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Things, Thoughts & Imagination: Visual Journeys of Soul Mates
August 7 - November 7, 2009
The Southern Alleghenies Museum of Art at Loretto is announcing the opening of its newest exhibition, Things, Thoughts & Imagination: Visual Journeys of Soul Mates. Opening August 7, 2009 the exhibition features the stylistically diverse work of Shirley Zampelli Sturtz-Davis and the late William D. Davis. The exhibition challenges viewers to find connections between the artists' strikingly dissimilar works while tracing their winding path of life, love and art. Things, Thoughts & Imagination will remain on view through November 7, 2009.
"Although the styles of these two masterful artists are very different, there are similarities in the complex subject matter and the uncommon attention to detail they share," said Bobby Moore, SAMA Interim Curator. "Shirley and Bill shared a deep love of family, art, music, gardening, and each other. They truly were soul mates. However, as artists, their visual journeys are unique and personal. This exhibition shares with you, the viewer, each of their personal visions -- and takes you along for a spectacular ride."
An artist for over 50 years, Sturtz-Davis is a watercolorist dedicated to still lifes and garden views. Her works often depict personally significant objects and exude an overall sense of fantasy, beauty and whimsy. A Lewistown native, Sturtz-Davis received a B.S. in Art Education and a M.A. in Studio Art from the Pennsylvania State University. She later worked as director of the Shippensburg University Fashion Archives and director of the Central Intermediate Unit 10 Arts in Education Program. Stutz-Davis has exhibited her art in numerous solo and invitational shows and is included in several public collections. Since 1993, she has been juried into over 150 international, national, regional or state shows in 17 states. She also is published in seven books or magazines and is a signature member of 10 watercolor societies.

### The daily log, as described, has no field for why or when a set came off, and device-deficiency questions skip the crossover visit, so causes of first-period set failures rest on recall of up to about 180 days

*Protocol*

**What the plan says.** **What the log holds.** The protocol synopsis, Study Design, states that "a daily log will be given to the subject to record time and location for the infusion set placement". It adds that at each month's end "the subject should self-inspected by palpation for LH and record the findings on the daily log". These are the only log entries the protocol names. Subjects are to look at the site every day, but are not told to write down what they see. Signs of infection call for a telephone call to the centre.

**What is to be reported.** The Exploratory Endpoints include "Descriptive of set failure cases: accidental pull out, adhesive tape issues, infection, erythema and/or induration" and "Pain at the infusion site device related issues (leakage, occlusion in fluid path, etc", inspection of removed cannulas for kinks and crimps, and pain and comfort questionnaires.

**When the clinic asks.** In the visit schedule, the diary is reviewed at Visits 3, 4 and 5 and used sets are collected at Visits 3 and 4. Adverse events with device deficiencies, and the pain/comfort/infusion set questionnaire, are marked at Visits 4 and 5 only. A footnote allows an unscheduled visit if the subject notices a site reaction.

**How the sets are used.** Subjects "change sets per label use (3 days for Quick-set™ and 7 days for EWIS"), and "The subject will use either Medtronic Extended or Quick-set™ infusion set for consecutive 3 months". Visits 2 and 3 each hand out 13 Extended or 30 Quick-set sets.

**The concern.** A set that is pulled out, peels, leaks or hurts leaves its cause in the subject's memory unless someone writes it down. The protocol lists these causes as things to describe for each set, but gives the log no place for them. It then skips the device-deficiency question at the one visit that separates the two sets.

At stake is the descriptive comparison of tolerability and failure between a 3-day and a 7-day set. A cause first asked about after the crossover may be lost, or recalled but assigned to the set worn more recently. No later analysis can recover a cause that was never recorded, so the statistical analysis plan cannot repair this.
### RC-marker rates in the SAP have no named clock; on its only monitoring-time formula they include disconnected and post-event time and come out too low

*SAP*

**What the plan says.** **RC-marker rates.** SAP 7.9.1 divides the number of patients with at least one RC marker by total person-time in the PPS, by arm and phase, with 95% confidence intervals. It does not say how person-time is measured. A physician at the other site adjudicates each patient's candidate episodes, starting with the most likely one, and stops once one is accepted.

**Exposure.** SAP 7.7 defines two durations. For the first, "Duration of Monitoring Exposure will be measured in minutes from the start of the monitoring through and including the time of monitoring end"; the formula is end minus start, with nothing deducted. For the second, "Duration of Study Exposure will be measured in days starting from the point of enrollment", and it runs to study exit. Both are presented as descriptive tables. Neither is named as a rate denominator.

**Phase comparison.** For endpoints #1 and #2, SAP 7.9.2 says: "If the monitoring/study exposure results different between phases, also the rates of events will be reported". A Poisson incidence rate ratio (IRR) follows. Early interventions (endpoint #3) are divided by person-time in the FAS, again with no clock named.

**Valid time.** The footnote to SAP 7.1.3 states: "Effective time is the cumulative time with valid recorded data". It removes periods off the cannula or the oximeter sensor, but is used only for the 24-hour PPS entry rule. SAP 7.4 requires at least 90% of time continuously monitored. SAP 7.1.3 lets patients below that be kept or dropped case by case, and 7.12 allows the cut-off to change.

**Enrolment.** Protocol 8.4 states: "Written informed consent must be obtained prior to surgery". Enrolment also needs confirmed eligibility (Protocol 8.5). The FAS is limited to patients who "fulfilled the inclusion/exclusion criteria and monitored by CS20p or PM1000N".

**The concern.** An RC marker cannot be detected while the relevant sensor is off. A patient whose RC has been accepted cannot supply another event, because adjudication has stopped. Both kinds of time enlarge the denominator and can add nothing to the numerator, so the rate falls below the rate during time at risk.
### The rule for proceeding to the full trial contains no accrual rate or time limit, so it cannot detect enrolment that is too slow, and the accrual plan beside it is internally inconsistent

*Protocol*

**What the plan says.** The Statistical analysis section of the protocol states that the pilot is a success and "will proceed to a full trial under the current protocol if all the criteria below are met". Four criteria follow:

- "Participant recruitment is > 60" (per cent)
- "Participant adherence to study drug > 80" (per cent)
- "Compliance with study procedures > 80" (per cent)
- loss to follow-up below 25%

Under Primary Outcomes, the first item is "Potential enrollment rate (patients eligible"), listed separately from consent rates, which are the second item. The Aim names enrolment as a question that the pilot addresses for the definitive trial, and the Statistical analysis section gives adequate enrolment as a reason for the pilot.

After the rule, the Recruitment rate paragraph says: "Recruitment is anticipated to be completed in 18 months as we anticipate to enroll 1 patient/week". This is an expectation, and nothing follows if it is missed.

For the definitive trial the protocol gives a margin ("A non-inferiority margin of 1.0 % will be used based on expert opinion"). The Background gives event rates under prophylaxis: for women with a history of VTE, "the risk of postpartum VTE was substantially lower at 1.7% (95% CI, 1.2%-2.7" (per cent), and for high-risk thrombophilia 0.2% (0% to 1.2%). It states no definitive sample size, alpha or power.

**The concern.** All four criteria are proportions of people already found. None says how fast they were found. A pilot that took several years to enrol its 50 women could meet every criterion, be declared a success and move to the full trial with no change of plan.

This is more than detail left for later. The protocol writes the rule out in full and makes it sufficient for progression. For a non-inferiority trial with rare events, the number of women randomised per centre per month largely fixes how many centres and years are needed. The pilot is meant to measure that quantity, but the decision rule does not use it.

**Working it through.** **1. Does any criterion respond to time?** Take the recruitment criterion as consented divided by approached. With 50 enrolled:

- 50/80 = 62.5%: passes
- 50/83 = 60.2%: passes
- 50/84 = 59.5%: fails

In striking contrast to watercolor still lifes, Davis' graphite drawings and works in various media present viewers with a confusing but all-consuming reality. Often combining the childish with the gothic and the familiar with the unknown, Davis' works transport viewers to a dream-like world. Touted for his vivid imagination, knowledge of art history and love of teaching and gardening, Davis drew on a wide range of experiences for artistic inspiration. Davis, a native of Erie, received a B.S. in Art Education from Edinboro University and a M.F.A. in Printmaking from the Pennsylvania State University. He served as associate director of the Museum of Art at Penn State and retired as assistant professor of art from Shippensburg University in 2003. Davis exhibited his work in one-person, group, invitational, regional, state, national and international juried exhibitions and won numerous awards for his art.
Things, Thoughts & Imagination: Visual Journeys of Soul Mates celebrates the talents of two exceptional artists, watercolorist Shirley Zampelli Sturtz-Davis and the late William D. Davis, who worked in a variety of media, in a double retrospective exhibition. Although the styles of these two masterful artists are very different, there are similarities in the complex subject matter and the uncommon attention to detail they share.
Watercolor is one of the earliest known media used to illustrate people and places, and document events. The use of watercolor spans the chronicles of time and humankind. Primitive man used water-based pigments to record events on cave walls; the ancient Egyptians decorated the walls of temples and tombs as well as created some of the first works on paper, made of Papyrus. The first predominant styles in the modern sense emerged from the Far and Middle East when Chinese and Japanese masters painted on silk as well as handmade paper.
Some of the greatest American masterpieces were created in watercolor. Masters such as Winslow Homer, Edward Hopper, Thomas Eakins, John Singer Sargent and Childe Hassam used watercolor to create some of their greatest works. Although watercolor painting was perfected in England during the eighteenth and nineteenth centuries, today America's contribution to the tradition is unmatched anywhere in the world.
Watercolor is a water-based paint containing water-soluble pigments suspended in a solution of gum or glue. It is an unpredictable medium, requiring the artist to accept and embrace its lack of viscosity. It demands spontaneity and improvisation.
Watercolorist Shirley Zampelli Sturtz-Davis defies the laws of the medium in many of her works. Her explicit attention to detail is remarkable as she creates her paintings from still life set-ups comprised of objects she collected throughout her life. Sturtz-Davis' passion is still life, and her paintings are spectacularly presented to draw the viewers in and take them to a land of fantasy and beauty. The objects in these paintings hold strong personal meaning to her. Each painting tells a story. In her words, "The objects I use in my paintings need to have meaning to me, such as my grandmother's hand-crocheted doilies or my late father's violin. Each object is like a short story. I love thinking about an object's history the how and why a thing came into my life. In a way, I've developed my own iconography. I refer to my still lifes as 'emotional content' painting."